Food for Thought: Identifying Food Sources and Habitat for Game Animals
2/25/2019 8:20:20 AM
By John Gruchy and Lann Wilf
Few tasks are more challenging than coercing a picky child into swallowing a mouthful of green vegetables. Children from all walks of life often have great difficulty understanding why they cannot sustain themselves on pizza and soft drinks alone. Children rarely have an appreciation for the merits of a balanced diet, and it is often a struggle for many parents to get their kids to eat a variety of quality foods. Just as our children cannot live on junk food alone, deer, turkeys, waterfowl, and small game tend to thrive when a diverse array of food items are available in the forests and fields in which they inhabit. A good knowledge of natural foods for game animals can greatly improve one’s ability to assess and manage a property for good wildlife habitat.
The first step in learning more about what game animals commonly eat is to establish a working knowledge of natural foods such as wildflowers, grasses, trees, shrubs, vines, and other food items. There are literally tens of thousands of plants in Mississippi. It would be nearly impossible for one person to learn each and every plant. Fortunately, that extensive level of effort is not needed. A more realistic goal would be to develop the ability to group plants in broad categories. Other helpful information to take note of in identifying plants includes the site where the plant occurs (e.g., wetland, dry upland, forest, field, etc.), the time of year that the plant is actively growing (e.g., warm-season or the cool-season), and whether or not the plant is an annual or perennial (e.g., annual plants live for only one growing season, and perennial plants often live multiple growing seasons).
It is also important to understand the value of certain plants to specific wildlife species. For instance, although annual grasses like wild millet tend to provide poor forage for white-tailed deer, they offer very important, high-energy seeds for waterfowl and bobwhite quail. Furthermore, some plants may not be commonly eaten, but provide important cover or attract insects, which are a critical food for turkey and bobwhite hens during nesting. Learning field and forest plants and their value to wildlife can be a daunting task, but it is well worth the effort.
Forbs – green forage, seed production, and cover
For the purposes of this discussion, the first broad group of plants to identify are broad-leaf herbaceous plants called forbs. Forbs may be annual or perennial plants, and some examples of native forbs are common wildflowers such as black-eyed Suzan, butterfly milkweed, and even notorious pollen producers such as goldenrod and ragweed. Many forbs provide important green forage for deer, rabbits, and even wild turkeys, while some, like native lespedezas, produce seeds and cover that are important foods for bobwhites, turkeys, small mammals, and songbirds. Many supplemental forages commonly planted in deer food plots, such as clovers, cowpeas, and chicory, are forbs. In fact, as much as 70% of a deer’s spring and summer diet consists of forbs. Some native forbs commonly eaten by deer during summer include ragweed, sumpweed, wild lettuce, pokeweed, verbena, beggar’s lice, partridge peas, and asters. Forbs tend to become dormant and largely unavailable during the winter, but early spring forbs such as Carolina geranium and vetch can be important sources of protein before other plants begin to grow. Many native forbs will rival any commercial, supplemental forage with regards to crude protein content and digestibility, with some having crude protein contents above 30%.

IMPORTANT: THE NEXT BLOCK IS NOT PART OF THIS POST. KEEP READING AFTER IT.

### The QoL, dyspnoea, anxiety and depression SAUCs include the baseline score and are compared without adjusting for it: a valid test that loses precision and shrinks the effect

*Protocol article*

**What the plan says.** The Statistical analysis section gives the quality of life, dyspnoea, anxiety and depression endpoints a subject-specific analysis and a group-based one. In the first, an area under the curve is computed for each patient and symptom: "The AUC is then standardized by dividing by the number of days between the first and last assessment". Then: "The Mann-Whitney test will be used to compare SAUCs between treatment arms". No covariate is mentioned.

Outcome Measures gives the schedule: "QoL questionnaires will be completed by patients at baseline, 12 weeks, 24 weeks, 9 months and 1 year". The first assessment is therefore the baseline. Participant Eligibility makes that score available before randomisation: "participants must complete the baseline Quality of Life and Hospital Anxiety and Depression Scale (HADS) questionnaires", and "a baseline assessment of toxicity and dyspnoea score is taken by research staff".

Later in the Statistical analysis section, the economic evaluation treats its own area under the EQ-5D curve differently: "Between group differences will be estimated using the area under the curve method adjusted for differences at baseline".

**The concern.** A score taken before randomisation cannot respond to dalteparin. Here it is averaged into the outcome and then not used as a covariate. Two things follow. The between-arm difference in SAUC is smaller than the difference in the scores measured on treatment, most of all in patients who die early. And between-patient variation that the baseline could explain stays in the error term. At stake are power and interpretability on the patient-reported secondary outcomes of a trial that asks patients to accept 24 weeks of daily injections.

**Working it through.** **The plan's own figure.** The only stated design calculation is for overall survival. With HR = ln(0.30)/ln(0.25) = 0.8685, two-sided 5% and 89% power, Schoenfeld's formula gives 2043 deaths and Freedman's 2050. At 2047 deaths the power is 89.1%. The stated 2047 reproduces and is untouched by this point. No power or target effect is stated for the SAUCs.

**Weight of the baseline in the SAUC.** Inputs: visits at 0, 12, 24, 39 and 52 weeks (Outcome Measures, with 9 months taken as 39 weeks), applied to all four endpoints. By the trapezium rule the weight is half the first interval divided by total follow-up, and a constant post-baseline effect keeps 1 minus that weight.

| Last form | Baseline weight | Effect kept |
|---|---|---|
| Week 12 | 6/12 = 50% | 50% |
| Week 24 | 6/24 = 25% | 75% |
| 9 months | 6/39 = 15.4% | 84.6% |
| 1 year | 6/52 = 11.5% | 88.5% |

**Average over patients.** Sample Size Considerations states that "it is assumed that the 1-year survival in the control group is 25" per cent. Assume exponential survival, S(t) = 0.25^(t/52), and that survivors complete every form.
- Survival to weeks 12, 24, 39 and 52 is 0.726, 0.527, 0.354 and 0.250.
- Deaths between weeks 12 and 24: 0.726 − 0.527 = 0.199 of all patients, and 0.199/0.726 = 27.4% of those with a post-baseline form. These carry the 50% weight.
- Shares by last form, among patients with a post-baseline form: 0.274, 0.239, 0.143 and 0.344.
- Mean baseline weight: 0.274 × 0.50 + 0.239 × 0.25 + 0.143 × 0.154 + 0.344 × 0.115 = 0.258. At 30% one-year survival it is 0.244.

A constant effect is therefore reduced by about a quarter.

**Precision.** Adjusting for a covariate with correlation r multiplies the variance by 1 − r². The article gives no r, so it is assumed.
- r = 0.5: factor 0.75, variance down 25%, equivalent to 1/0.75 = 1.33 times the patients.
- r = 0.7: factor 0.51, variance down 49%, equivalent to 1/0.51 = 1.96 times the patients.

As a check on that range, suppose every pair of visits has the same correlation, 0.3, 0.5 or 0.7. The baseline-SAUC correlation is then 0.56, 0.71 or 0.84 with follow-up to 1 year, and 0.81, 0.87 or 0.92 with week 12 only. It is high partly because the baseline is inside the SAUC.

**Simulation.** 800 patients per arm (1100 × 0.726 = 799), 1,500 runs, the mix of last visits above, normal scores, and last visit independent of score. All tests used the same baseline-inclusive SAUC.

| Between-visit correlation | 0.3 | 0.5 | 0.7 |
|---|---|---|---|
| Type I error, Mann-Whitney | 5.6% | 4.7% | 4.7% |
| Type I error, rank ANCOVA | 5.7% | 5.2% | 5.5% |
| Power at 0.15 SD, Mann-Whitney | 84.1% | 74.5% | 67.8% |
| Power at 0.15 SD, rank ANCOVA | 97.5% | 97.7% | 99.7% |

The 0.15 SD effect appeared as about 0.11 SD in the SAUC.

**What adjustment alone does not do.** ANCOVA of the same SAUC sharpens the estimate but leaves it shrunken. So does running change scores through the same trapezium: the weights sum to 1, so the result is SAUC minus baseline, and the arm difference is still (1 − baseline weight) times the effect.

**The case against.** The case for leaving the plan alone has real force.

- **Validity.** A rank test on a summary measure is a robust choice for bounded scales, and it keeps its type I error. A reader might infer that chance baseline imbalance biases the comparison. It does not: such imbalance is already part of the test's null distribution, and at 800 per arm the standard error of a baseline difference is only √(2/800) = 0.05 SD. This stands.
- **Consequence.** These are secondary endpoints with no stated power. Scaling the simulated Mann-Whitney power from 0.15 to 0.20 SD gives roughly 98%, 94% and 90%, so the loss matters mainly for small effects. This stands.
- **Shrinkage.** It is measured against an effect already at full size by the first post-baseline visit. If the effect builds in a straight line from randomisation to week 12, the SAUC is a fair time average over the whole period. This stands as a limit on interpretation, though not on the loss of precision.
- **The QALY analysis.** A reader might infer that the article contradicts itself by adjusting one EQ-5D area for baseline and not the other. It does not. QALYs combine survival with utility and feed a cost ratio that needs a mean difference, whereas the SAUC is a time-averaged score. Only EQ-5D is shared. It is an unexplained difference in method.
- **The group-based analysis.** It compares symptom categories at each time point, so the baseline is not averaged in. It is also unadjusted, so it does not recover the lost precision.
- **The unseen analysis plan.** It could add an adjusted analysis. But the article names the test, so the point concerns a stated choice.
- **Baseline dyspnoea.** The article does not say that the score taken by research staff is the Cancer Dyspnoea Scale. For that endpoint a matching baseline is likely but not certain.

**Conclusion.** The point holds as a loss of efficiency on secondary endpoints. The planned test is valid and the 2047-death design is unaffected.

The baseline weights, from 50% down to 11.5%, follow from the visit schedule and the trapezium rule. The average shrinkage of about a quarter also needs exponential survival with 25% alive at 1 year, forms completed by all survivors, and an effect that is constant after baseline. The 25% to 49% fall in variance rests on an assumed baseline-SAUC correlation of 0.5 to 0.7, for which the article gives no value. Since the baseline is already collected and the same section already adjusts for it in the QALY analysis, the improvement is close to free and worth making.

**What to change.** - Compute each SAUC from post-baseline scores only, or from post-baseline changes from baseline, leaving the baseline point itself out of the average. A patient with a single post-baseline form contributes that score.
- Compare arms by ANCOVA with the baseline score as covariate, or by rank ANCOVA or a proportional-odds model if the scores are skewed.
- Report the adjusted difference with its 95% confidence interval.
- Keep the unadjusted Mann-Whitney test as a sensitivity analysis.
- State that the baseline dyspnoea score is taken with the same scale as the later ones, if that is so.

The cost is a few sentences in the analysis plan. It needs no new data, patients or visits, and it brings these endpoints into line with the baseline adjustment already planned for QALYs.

Forbs are also important for the cover that they provide, which is vital to successful fawning and brood-rearing. The growth habit of many forbs, such as ragweed, tends to be less dense near the ground with a canopy that is a few inches above the ground. This “umbrella cover” creates tunnels or openings at ground level, which allows young bobwhite and turkey broods to move about obscured from predators to for-age. This type of cover is also ideal for newborn fawns to loaf in while the mother is feeding between nursing events. The ability for small wildlife to move about easily while being protected from above is a luxury not afforded by rank vegetation in many unmanaged fields and pastures. Forbs are also an important substrate for insects, especially in the case of waterfowl, where plants like annual smartweeds hold insects and other invertebrates that provide protein, which is crucial for hens returning to nesting grounds in good body condition.
Mast – good while it lasts
Mast is simply the fruit of trees and woody shrubs. Generally, mast is divided into hard mast (e.g., acorns, hickory and beech nuts, etc.) and soft mast (e.g., persimmons, crabapples, American beautyberry, blackberries, etc.). As many hunters are aware, acorns are a very important food sources for all game animals. However, hard mast is more than just oak acorns. Black walnuts and hickory nuts provide important, early food sources for squirrels. The cuttings squirrels leave while eating these nuts become available for bobwhites and other wildlife as well. American beech and chinquapin are less common examples of hard mast that are important where they are available.